That said, this is a difficult book to describe. Packer’s crowded canvas includes portraits of the famous, the infamous, and everyday people. It’s that last group that is most compelling. It’s comprised of a wide variety of individuals, some pursuing their dreams, others just trying to keep their heads above water.
Dean Price of Rockingham County, North Carolina.
The plateau of hardwood hills and red clay fields between the Appalachian range and the Atlantic coastal plain is called the Piedmont. Along the order between Virginia and North Carolina, from Dansville and Martinsville down to Greensboro and Winston-Salem, the mainstays of Piedmont life in the twentieth century were tobacco, textiles, and furniture. In the last years of the century they all started to die, more or less simultaneously, as if a mysterious and highly communicable plague swept through the region.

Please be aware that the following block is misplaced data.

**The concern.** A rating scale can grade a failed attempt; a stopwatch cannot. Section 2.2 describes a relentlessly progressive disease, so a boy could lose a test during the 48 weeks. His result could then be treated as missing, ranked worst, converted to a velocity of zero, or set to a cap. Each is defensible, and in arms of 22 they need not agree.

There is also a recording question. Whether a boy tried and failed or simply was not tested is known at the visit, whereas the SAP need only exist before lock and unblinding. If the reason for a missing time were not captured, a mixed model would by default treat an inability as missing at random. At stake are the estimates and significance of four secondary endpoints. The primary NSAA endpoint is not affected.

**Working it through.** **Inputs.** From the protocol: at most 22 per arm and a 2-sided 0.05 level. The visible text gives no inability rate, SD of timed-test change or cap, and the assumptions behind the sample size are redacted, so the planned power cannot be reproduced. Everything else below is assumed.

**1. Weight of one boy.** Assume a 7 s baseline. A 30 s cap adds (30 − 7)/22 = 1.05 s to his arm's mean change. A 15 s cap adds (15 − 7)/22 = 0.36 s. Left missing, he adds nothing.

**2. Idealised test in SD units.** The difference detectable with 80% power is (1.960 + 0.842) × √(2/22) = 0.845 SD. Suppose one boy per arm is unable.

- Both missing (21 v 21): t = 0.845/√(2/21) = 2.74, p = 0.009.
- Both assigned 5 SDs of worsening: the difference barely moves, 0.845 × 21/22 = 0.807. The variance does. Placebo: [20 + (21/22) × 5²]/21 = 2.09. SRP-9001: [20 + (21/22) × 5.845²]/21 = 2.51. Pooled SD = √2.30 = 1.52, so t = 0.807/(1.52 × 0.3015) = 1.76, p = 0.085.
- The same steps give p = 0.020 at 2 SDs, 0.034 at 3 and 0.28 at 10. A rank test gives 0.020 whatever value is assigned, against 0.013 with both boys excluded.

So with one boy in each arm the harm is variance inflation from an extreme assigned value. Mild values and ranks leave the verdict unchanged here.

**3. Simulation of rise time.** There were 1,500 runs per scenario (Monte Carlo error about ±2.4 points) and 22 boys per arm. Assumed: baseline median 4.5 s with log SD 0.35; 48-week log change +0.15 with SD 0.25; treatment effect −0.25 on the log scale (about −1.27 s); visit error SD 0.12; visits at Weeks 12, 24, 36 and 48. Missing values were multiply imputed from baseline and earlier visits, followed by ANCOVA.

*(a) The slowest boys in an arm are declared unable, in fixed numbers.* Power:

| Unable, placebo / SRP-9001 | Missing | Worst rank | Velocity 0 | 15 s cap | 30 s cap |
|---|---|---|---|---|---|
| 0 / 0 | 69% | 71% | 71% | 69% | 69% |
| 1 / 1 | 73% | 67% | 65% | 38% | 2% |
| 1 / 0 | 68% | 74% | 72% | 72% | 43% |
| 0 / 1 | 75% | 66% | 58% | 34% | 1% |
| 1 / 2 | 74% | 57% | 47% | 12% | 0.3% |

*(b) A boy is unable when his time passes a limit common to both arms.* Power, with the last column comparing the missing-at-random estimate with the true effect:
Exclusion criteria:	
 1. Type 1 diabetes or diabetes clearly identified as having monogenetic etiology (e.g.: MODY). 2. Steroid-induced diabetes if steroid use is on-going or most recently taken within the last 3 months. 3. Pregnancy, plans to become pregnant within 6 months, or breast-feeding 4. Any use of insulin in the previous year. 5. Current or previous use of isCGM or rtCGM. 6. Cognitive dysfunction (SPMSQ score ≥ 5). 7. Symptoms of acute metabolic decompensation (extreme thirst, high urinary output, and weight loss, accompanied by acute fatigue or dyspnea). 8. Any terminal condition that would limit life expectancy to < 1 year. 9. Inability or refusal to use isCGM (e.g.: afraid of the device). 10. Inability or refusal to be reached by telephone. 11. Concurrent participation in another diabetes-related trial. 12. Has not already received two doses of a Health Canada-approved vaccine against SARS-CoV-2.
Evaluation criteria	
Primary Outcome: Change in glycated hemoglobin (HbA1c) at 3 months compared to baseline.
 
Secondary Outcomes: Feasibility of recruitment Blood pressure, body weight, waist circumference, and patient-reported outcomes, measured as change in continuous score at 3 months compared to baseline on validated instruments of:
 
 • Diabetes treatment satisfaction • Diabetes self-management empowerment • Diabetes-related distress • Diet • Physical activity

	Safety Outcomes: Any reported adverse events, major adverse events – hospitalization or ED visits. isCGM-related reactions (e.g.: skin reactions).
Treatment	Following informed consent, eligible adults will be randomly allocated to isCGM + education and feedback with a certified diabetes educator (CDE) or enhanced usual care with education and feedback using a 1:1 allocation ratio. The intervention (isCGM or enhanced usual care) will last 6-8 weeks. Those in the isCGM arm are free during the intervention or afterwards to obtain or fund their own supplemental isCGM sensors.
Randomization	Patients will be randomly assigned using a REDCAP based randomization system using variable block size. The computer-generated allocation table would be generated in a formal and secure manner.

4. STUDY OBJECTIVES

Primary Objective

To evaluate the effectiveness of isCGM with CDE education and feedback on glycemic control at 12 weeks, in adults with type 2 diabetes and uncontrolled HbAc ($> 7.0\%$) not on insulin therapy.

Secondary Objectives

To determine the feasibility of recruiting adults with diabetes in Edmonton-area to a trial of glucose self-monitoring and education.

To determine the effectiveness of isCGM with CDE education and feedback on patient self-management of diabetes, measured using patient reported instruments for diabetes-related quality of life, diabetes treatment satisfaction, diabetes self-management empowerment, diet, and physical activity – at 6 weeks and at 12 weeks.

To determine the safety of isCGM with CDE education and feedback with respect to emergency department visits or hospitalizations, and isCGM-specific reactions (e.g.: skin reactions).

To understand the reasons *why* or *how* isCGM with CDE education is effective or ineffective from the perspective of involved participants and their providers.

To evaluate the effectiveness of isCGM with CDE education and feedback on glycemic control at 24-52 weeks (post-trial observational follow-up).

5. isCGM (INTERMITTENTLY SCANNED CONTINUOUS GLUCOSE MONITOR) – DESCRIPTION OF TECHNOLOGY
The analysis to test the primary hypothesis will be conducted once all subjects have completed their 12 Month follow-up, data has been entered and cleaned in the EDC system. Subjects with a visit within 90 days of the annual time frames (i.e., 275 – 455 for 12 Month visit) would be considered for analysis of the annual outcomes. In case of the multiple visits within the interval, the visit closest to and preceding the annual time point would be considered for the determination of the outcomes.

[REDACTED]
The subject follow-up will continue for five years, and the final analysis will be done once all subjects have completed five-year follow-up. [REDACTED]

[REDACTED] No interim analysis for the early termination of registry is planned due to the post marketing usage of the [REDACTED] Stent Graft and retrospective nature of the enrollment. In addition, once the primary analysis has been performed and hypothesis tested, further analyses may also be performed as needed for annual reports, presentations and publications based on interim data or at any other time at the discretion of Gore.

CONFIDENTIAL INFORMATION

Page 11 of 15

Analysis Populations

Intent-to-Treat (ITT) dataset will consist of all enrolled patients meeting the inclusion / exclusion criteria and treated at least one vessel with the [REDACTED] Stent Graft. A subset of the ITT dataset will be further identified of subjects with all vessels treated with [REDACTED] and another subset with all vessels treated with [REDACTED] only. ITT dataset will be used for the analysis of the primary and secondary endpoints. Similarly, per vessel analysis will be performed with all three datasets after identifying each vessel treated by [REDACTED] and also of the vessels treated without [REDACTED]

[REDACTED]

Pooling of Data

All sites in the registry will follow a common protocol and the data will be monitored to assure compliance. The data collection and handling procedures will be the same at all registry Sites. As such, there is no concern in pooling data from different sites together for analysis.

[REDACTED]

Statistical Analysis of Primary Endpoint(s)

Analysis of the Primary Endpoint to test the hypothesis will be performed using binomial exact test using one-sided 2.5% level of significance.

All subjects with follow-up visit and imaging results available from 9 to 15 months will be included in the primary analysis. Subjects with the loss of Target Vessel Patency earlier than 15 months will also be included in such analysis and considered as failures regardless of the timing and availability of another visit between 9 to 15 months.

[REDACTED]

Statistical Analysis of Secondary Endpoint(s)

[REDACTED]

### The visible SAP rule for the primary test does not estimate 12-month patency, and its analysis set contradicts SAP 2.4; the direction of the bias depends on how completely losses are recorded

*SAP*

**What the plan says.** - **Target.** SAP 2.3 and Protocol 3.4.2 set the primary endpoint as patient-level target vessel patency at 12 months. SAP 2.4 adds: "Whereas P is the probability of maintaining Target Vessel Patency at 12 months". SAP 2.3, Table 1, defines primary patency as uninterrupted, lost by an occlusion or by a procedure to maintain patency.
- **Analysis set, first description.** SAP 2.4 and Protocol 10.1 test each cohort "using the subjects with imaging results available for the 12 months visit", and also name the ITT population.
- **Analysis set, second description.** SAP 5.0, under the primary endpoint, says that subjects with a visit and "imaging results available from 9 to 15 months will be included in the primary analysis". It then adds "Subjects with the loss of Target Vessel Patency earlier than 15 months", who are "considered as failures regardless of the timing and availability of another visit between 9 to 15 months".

Packer concludes this succinct, dystopian summary by telling us that “Dean Price returned home just as the first bad signs were showing up across the landscape.”
Then there’s Jeff Connaughton of Alabama. Connaughton wanted to contribute to the betterment of America through political engagement. A self-confessed “Biden guy,” Connaughton’s odyssey through the power corridors of Washington makes for very illuminating reading.
The more familiar names come from all walks of life: Newt Gingrich, Oprah Winfrey, Sam Walton, Colin Powell, master chef Alice Waters, rapper Jay-Z – the list goes on. The celebrity chapters are short but enlightening. This holds true especially for Peter Thiel. Packer chooses the German-born Thiel to represent the phenomenon of Silicon Valley. The chapter on him might have been entitled, “Inside the Mind of a 46-year-old Billionaire.” Not unexpectedly, one finds some unusual things in that mind.